By Ritu Mousumi Tripathy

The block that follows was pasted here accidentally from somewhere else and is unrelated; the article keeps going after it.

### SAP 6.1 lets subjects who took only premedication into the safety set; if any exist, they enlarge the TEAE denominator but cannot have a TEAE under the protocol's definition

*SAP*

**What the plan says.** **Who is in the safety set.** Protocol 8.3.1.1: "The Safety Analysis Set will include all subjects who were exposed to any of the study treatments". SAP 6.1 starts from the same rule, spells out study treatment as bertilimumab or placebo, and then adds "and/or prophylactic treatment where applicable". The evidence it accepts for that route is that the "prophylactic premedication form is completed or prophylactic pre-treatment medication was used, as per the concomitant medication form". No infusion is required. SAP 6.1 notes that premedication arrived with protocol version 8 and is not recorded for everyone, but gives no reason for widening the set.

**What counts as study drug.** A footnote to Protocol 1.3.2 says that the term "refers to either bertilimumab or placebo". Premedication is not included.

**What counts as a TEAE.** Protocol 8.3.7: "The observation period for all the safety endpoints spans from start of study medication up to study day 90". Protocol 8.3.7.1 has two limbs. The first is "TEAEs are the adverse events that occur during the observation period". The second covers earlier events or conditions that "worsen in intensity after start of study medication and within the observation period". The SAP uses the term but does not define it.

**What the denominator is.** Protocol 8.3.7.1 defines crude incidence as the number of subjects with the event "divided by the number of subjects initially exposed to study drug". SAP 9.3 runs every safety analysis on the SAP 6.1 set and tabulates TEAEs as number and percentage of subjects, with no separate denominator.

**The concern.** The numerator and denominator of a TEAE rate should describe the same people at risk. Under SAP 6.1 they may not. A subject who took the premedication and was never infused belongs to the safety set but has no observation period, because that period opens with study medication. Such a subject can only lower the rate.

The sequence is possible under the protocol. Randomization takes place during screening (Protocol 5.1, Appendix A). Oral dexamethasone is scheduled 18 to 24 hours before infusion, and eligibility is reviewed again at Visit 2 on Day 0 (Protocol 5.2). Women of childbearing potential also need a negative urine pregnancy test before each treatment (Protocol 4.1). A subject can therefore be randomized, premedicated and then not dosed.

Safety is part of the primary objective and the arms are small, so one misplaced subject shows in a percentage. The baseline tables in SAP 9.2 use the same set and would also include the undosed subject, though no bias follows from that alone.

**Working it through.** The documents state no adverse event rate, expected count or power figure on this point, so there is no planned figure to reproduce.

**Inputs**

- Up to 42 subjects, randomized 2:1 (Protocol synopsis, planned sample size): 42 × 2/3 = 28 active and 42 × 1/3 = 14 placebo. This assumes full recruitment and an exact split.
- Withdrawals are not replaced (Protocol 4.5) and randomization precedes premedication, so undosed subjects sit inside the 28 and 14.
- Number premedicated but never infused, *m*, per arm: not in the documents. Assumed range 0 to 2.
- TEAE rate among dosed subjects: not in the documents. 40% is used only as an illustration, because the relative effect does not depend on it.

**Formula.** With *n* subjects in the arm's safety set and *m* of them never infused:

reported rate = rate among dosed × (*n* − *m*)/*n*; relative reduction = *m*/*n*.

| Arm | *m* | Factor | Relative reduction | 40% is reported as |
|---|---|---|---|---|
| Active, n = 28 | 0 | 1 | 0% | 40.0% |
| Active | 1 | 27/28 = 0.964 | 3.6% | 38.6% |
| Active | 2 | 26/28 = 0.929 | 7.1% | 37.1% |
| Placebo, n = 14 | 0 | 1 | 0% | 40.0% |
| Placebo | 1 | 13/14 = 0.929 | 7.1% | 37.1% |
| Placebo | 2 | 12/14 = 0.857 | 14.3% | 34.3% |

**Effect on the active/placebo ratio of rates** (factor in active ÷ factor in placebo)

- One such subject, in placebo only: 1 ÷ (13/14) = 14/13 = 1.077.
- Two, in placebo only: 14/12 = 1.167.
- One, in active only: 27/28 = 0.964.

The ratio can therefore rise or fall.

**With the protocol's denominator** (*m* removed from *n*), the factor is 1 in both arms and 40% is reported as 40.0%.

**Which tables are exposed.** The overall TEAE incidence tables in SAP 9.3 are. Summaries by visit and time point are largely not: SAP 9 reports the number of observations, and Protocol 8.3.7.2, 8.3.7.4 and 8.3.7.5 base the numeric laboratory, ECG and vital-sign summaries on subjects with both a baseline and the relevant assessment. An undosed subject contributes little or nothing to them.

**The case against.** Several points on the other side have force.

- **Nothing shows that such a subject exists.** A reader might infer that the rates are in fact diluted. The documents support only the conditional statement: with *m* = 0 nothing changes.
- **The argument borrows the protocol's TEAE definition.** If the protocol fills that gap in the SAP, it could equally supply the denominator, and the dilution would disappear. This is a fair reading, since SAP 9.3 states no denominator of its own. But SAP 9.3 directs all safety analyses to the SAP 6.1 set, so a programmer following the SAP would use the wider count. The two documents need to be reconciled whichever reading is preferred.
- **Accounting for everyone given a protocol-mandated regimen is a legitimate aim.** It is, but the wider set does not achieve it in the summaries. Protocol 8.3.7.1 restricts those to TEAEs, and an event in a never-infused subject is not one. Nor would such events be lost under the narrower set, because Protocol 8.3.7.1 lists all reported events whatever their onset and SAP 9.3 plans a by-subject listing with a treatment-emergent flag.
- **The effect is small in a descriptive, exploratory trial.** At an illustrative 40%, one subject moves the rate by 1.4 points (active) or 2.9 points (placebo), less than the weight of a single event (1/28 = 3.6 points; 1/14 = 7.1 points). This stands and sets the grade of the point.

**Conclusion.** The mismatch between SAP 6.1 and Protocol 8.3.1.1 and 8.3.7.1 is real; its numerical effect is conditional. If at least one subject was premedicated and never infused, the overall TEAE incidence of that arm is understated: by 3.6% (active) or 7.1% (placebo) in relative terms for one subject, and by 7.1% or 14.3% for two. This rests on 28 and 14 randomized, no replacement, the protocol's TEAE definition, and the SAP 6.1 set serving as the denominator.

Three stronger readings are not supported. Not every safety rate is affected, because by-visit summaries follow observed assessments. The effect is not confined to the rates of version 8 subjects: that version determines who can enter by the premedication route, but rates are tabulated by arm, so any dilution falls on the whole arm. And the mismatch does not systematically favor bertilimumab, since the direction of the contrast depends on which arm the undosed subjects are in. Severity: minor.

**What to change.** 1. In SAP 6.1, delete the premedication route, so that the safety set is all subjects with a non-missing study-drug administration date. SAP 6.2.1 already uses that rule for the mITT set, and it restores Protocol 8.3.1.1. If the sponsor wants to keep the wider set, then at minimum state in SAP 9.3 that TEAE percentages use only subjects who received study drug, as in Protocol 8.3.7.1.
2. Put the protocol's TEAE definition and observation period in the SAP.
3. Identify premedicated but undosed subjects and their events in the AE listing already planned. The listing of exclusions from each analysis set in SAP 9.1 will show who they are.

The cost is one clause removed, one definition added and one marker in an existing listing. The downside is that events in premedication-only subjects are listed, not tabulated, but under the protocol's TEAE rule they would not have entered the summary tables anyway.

The Polar Satellite Launch Vehicle (PSLV) of ISRO has remained India’s most reliable and unassailable “workhorse” in carrying out space missions for nearly two decades. The recent successful launch of GSAT-12 communication satellite by the PSLV-C17 rocket has not only reestablished the space agency’s reliability on the indigenously-built launch vehicle, but also added another feat to the glorious list of PSLV rocket variants – the powerful PSLV-XL configuration.The advanced PSLV-XL model has proved its worth for the second time in three years during last week’s launch. The new powerful launch vehicle variant that placed the Chandrayaan-1 – India’s first mission to Moon – into geostationary transfer orbit (GTO) in October 2008, has once again successfully inserted the 1,410 kg GSAT-12 into an orbit 284 km perigee (closest point to Earth) and 21,000 km apogee (farthest point to Earth) on July 15.ISRO’s indigenously-built Polar Satellite Launch Vehicle’s list boasts of three models – PSLV standard, PSLV CA (core alone) and PSLV-XL. The PSLV-XL is an advanced version of the rocket with more power and payload carrying capability. While the PSLV standard configuration has a lift off capability of 1,678 kg to place 622 km into the sun synchronous Low Earth Orbit (LEO) and the PSLV CA variant has the capability to place satellites up to 1,100 kg into the same orbit, the PSLV-XL, on the other hand, has a payload capability of 1800 kg that can be injected into the geostationary transfer orbit which is a highly elliptical Earth orbit. The PSLV-XL also uses more power as compared to the original PSLV rocket. While the 295-ton standard PSLV rocket configuration uses nine tonnes of solid propellant in four strap-on motors, the PSLV-XL model uses 12 tonnes of solid fuel on its six extended solid strap-on motors called PSOM-XL. The advanced rocket, with a 320 tonnes lift-off mass, uses the larger strap-on motors to achieve higher payload capability. The recent GSAT-12 launch is the third successful PSLV mission of placing a satellite into the GTO in which the PSLV-XL configuration has been used for the second time after the Chandrayaan-1 Moon mission launched by PSLV-C11. ISRO, which used the standard PSLV rockets to launch India’s remote sensing satellites into the polar sun-synchronous orbits at a height of 600 km to 800 km above Earth, achieved a major breakthrough in 2002 by putting a communication satellite into geostationary transfer orbit (GTO) having a height of 36,500 km above the Earth.A modified PSLV-C4 rocket had successfully injected India’s Kalpana-1 communication satellite into an orbit 250 km perigee (nearest point to Earth) and 36,000 km apogee (farthest point to Earth).At a time when ISRO’s ambitious goal to develop an indigenous Geosynchronous Satellite Launch Vehicle (GSLV) to launch heavier geostationary satellites appears to be delayed following two unsuccessful launch attempts in 2010, the new PSLV-XL offers quite a reliable option to launch such satellites into the geostationary orbit in near future. Hence, the space agency has lined up some more PSLV-XL launches in the coming months. The new power vehicle is scheduled to launch some key satellites, including the imaging satellite RISAT-1, nano satellite Jugnu and India’s first dedicated astronomy satellite, Astrosat, into space. The success of these forthcoming missions will provide an alternative solution to launch geostationary satellites till India succeeds in its own GSLV programme.